The three monument's division symbolizes three stages of mental preparation towards the ultimate goal according to the Buddhism cosmology, namely Kamadhatu (the world of desires), Rupadhatu (the world of forms), and finally Arupadhatu (the formless world). Kamadhatu is represented by the base, Rupadhatu by the five square platforms (the body), and Arupadhatu by the three circular platforms and the large topmost stupa. The architectural features between three stages have methaporical differences. For instance, square and detailed decorations in the Rupadhatu disappear into plainless circular platforms in the Arupadhatu to represent how the world of forms - where men are still attached with forms and names - changes into the world of the formless.
In 1885, a hidden structure under the base was accidentally discovered. The "hidden foot" contains reliefs, 160 of which are narrative describing the real Kamadhatu. The remaining reliefs are panels with short inscriptions that apparently describe instruction for the sculptors, illustrating the scene to be carved. An encasement base hides the real base of which its functions remains a mystery. It was first thought that the real base had to be covered to prevent a disastrous subsidence of the monument through the hill. There is another theory that the encasement base was added because the original hidden foot was incorrectly designed, according to Vastu Shastra, the Indian ancient book about architecture and town planning. The encasement base, however, was built with detailed and meticulous design with aesthetics and religious compensation.
Borobudur contains approximately 2,670 individual bas reliefs (1,460 narrative and 1,212 decorative panels), which cover the façades and balustrades. The total relief surface is 2,500 m² and they are distributed at the hidden foot (Kamadhatu) and the five square platforms (Rupadhatu).
The narrative panels, which tell the story of Sudhana and Manohara, are grouped into 11 series encircled the monument with the total length of 3,000 metres (1.86 miles). The hidden foot contains the first series with 160 narrative panels and the remaining 10 series are distributed throughout walls and balustrades in four galleries starting from the eastern entrance stairway to the left. Narrative panels on the wall read from right to left, while on the balustrade read from left to right. This conforms with pradaksina, the ritual of circumambulation performed by pilgrims who move in a clockwise direction while keeping the sanctuary to their right.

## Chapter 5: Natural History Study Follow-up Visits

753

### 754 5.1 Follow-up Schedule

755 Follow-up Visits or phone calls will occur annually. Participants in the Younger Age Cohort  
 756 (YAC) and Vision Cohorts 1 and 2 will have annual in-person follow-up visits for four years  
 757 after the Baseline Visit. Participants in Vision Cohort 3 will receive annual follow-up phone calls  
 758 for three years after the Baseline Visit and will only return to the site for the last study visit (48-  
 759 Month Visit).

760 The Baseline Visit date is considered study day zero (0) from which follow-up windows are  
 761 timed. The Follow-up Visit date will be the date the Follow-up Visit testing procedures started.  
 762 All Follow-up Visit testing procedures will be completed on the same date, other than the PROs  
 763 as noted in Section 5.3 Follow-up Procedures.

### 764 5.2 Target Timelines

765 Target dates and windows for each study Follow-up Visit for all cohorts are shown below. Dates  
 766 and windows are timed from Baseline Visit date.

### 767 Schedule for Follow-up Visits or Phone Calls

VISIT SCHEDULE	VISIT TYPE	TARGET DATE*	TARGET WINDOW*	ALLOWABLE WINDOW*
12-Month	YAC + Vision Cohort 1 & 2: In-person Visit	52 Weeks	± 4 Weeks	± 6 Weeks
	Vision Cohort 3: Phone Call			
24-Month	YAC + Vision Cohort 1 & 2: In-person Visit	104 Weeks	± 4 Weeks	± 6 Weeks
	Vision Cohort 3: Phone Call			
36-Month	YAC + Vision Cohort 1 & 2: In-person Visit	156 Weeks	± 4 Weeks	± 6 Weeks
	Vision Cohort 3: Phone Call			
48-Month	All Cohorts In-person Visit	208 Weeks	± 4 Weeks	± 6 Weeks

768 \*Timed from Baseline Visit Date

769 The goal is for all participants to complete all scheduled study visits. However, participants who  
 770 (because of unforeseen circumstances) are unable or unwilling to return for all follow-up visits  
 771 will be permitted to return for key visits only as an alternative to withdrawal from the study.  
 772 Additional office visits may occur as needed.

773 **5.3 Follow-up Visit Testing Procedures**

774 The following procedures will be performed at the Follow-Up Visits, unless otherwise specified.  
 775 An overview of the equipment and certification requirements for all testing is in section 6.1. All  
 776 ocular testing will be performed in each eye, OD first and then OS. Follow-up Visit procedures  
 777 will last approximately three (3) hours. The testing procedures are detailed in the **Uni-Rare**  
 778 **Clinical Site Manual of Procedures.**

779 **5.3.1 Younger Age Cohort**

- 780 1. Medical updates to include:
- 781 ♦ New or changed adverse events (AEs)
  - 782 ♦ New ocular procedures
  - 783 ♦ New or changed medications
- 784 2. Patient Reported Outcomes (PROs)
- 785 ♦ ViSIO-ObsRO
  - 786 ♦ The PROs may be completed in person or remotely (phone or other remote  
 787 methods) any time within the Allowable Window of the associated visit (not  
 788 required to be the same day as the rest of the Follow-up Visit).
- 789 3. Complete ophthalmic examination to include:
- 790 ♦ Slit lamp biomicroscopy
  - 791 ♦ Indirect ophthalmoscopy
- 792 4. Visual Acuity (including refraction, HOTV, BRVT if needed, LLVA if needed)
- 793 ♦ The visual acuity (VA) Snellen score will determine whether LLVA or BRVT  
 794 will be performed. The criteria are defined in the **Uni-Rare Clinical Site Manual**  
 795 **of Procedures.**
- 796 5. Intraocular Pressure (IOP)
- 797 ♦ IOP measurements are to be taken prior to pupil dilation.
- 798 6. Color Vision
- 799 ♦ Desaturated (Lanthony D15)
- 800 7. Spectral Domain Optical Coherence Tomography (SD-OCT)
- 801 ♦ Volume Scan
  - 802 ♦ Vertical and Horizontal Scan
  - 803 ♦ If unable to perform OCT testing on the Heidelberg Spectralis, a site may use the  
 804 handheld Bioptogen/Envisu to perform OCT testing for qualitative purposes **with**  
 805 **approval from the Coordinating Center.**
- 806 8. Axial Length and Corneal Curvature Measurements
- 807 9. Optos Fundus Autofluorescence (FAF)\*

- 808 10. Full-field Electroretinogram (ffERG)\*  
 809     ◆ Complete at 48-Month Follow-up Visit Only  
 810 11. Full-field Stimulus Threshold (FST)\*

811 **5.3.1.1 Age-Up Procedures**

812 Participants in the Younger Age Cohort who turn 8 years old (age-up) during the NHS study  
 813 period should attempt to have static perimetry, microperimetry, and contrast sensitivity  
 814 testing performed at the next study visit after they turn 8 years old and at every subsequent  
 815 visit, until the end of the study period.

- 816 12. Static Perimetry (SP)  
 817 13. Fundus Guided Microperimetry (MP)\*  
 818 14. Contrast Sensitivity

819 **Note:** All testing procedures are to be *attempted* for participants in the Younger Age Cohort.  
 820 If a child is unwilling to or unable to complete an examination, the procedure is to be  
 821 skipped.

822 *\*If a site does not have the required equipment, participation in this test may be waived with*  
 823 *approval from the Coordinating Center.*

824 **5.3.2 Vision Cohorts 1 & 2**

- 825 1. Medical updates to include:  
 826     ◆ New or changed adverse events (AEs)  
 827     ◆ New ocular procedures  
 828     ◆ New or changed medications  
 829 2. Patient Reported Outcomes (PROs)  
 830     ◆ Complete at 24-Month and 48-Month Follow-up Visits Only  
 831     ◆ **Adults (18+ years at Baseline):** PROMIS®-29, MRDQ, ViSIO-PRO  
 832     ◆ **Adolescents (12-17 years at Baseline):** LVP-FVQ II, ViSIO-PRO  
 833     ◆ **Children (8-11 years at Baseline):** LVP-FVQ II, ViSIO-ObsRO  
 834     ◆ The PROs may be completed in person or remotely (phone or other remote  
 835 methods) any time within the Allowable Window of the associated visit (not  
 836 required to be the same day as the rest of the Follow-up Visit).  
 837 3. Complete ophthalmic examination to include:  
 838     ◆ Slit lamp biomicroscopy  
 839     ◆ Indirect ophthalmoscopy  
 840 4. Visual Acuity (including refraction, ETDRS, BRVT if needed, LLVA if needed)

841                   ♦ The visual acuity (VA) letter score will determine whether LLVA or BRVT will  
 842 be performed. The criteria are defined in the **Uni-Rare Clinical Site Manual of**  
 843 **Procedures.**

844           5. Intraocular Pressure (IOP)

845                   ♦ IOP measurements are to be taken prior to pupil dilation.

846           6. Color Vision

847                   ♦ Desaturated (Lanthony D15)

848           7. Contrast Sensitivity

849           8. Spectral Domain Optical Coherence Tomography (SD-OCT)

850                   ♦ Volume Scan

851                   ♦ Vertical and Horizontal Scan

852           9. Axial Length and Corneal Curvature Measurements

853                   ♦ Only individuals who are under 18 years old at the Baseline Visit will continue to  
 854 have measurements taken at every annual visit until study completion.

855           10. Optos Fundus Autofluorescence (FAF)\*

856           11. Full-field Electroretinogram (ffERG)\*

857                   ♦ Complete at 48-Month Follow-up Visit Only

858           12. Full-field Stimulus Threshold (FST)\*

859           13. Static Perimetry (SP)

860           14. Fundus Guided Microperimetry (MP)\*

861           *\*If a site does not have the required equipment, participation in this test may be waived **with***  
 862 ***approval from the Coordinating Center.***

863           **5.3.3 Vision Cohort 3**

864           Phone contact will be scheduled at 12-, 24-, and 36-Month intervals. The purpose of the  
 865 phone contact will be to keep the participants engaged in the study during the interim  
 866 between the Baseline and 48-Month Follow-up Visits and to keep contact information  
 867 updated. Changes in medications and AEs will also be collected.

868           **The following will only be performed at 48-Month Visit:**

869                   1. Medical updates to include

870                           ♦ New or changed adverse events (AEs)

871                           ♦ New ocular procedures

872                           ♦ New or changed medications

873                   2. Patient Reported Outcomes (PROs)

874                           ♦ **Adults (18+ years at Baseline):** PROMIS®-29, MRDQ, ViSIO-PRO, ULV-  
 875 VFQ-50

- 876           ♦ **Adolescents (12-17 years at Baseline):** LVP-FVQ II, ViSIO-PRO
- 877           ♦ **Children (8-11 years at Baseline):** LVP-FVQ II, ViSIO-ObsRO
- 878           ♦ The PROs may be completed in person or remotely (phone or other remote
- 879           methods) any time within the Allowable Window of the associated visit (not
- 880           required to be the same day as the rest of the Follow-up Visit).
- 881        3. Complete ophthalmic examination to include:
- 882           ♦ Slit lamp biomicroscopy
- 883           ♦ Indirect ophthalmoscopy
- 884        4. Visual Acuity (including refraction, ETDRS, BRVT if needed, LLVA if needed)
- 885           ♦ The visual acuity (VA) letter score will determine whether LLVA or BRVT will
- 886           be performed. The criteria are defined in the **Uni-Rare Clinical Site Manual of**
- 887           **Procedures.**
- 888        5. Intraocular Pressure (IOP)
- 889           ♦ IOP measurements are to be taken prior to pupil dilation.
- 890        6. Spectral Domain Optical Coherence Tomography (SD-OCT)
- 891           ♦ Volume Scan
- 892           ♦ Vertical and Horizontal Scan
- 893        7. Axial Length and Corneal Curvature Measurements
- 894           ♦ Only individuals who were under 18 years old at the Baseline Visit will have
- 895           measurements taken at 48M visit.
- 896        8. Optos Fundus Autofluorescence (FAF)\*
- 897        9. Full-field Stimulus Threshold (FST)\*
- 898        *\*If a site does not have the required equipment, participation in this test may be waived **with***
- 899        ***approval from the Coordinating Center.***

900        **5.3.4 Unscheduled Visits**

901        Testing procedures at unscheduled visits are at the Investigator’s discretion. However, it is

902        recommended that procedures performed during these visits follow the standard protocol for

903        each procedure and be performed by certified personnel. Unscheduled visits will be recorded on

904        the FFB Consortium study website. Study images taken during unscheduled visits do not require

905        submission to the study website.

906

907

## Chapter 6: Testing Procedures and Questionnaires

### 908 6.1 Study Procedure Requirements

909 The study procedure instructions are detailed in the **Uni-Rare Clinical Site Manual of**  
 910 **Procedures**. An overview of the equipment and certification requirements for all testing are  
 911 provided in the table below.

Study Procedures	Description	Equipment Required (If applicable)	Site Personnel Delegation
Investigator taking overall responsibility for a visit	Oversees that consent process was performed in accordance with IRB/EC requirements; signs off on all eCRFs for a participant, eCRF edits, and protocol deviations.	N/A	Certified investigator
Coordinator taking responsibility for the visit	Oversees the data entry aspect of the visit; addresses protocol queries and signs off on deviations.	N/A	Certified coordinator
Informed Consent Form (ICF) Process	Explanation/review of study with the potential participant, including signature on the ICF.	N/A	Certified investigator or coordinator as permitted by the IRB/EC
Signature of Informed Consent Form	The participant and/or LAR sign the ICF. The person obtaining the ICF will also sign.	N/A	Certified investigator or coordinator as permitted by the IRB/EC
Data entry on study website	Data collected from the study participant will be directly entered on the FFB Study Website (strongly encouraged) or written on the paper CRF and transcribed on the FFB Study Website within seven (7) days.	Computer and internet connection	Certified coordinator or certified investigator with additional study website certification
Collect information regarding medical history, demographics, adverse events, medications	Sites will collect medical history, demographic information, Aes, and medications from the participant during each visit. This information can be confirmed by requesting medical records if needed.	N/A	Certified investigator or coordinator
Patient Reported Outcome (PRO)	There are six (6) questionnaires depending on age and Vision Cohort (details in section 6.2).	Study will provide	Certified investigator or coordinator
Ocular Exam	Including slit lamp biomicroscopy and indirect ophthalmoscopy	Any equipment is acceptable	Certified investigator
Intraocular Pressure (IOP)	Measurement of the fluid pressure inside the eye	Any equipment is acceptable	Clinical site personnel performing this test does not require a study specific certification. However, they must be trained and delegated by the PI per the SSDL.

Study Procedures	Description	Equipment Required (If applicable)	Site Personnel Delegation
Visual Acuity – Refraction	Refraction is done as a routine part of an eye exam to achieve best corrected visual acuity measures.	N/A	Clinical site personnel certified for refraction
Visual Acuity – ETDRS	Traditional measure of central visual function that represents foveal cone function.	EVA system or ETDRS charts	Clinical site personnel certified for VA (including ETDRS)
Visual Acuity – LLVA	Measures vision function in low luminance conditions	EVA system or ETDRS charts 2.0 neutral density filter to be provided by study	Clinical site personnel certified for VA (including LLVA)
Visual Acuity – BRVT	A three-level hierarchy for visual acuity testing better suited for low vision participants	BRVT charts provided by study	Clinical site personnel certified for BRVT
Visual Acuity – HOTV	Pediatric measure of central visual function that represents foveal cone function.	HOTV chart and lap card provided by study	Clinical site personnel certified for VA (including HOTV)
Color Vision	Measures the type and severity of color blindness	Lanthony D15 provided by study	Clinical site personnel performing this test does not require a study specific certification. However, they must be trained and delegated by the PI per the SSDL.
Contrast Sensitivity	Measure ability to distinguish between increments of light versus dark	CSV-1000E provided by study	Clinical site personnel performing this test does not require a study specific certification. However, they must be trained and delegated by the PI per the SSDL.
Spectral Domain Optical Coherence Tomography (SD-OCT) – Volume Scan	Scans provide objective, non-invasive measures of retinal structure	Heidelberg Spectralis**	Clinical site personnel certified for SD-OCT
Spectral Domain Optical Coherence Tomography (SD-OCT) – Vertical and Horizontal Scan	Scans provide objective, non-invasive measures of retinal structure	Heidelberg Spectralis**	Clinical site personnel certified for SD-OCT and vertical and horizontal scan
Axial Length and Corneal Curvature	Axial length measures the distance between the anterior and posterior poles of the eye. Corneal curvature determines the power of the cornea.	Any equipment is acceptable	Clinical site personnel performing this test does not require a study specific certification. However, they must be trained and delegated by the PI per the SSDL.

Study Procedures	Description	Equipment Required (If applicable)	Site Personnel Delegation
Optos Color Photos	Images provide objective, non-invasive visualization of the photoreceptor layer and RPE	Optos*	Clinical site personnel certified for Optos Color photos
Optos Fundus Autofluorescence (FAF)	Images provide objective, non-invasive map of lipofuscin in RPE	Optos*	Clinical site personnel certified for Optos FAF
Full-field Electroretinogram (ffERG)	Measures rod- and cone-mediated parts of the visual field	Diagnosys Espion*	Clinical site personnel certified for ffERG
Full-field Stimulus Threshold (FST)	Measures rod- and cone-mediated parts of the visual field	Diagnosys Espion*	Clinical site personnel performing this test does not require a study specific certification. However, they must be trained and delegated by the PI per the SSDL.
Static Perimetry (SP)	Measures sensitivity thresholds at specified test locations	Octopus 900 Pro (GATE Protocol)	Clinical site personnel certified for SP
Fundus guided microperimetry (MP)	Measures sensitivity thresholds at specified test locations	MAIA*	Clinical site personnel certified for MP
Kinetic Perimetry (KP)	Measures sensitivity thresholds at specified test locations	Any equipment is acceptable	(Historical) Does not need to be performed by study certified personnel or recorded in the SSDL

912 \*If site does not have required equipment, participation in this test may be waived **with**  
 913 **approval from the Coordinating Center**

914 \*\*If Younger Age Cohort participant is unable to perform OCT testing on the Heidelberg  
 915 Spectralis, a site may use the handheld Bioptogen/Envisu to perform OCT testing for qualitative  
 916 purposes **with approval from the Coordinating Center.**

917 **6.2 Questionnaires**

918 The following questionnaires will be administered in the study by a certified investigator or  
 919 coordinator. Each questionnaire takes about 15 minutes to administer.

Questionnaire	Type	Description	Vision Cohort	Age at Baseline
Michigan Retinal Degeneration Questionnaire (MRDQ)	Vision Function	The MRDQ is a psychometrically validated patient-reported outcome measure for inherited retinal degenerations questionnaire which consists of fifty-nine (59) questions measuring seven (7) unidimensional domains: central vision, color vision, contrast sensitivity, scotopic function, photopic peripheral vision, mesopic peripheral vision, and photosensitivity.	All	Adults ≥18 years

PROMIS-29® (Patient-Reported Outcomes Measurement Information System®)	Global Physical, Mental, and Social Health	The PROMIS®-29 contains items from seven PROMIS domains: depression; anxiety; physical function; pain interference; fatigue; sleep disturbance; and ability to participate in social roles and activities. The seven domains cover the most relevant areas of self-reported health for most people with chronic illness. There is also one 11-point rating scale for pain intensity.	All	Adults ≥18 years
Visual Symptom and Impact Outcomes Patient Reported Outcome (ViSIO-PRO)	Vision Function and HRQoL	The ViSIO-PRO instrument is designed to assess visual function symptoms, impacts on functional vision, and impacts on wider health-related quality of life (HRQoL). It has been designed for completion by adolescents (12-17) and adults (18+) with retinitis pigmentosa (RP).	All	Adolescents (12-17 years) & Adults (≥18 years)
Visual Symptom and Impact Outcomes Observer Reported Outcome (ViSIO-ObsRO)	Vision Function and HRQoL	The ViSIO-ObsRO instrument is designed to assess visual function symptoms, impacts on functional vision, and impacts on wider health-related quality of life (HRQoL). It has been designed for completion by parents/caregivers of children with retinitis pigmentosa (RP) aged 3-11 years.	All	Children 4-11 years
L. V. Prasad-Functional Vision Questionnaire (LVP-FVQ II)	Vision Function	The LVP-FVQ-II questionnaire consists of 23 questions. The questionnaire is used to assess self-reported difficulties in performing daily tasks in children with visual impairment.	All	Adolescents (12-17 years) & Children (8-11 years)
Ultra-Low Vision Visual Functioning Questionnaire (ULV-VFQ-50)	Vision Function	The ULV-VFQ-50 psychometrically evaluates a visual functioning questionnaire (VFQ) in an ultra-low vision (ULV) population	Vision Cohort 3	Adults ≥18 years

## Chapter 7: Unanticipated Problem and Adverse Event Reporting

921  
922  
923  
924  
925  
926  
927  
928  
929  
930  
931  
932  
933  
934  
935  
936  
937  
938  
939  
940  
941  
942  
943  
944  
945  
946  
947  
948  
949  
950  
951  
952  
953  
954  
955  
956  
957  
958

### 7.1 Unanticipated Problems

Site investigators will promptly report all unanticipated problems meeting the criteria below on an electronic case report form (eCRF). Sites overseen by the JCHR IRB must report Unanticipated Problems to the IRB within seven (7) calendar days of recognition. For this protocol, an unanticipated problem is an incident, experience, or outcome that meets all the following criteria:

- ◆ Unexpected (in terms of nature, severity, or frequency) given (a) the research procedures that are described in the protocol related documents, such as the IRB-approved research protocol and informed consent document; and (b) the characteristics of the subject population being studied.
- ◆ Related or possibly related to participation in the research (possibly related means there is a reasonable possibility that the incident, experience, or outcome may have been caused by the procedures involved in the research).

The hidden foot depicts the story of the karma law. The walls of the first gallery have two superimposed series of reliefs; each consists of 120 panels. The upper part depicts the biography of Buddha, while the lower part of the wall and also ballustrades in the first and the second galleries tell the story of Buddha's former lives. The remaining panels are devoted to Sudhana's further wandering about his search; terminated by his attainment of the Perfect Wisdom.
The Law of Karma (Karmavibhangga)
The 160 hidden panels do not form a continuous story, but each panel provides one complete illustration of cause and effect. There are depictions of blameworthy activities, from gossip to murder, with their corresponding punishments. There are also praiseworthy activities, that include charity and pilgrimage to sanctuaries, and their subsequent rewards. The pains of hell and the pleasure of heaven are also illustrated. There are scenes of daily life, complete with the full panorama of samsara (the endless cycle of birth and death).
The Birth of Buddha (Lalitavistara)
The story starts from the glorious descent of the Lord Buddha from the Tushita heaven, and ends with his first sermon in the Deer Park near Benares. The relief shows the birth of Buddha as Prince Siddharta, son of King Suddhodana and Queen Maya of Kapilavastu (in present-day Nepal).
The story is preceded by 27 panels showing various preparations, in heavens and on earth, to welcome the final incarnation of Bodhisattva. Before descending from Tushita heaven, Bodhisattva entrusted his crown to his successor, the future Buddha Maitreya. He descended on earth in the shape of white elephants with six tusks, penetrated to Queen Maya's right womb. Queen Maya had a dream of this event, which was interpreted that his son would become either a sovereign or a Buddha.
While Queen Maya felt that it was the time to give the birth, she went to the Lumbini park outside the Kapilavastu city. She stood under a plaksa tree, holding one branch with her right hand and she gave birth to a son, Prince Siddharta. The story on the panels continues until the prince became Buddha.
Prince Siddharta Story (Jataka) and Other Legendary Persons (Avadana)
Jatakas are stories about the Buddha before he was born as Prince Siddharta. Avadanas are similar with jatakas, but the main figure is not Bodhisattva himself. The saintly deeds in avadanas are attributed to other legendary persons. Jatakas and avadanas are treated in one and the same series in the reliefs of Borobudur.
The first 20 lower panels in the first gallery on the wall depict the Sudhanakumaravadana or the saintly deeds of Prince Sudhanakumara. The first 135 upper panels in the same gallery on the balustrades are devoted to the 34 legends of the Jatakamala. The remaining 237 panels depict stories from other sources, as do for the lower series and panels in the second gallery. Some jatakas stories are depicted twice, for example the story of King Sibhi.
Sudhana Search of The Ultimate Truth (Gandavyuha)
Gandavyuha is a story about Sudhana's tireless wandering in search of the Highest Perfect Wisdom. It covers two galleries (third and fourth) and also half of the second gallery; comprising in total of 460 panels. The principal figure of the story, the youth Sudhana, son of an extremely rich merchant, appears on the 16th panel. The preceding 15 panels form a prologue to the story of the miracles during Buddha's samadhi in the Garden of Jeta at Sravasti.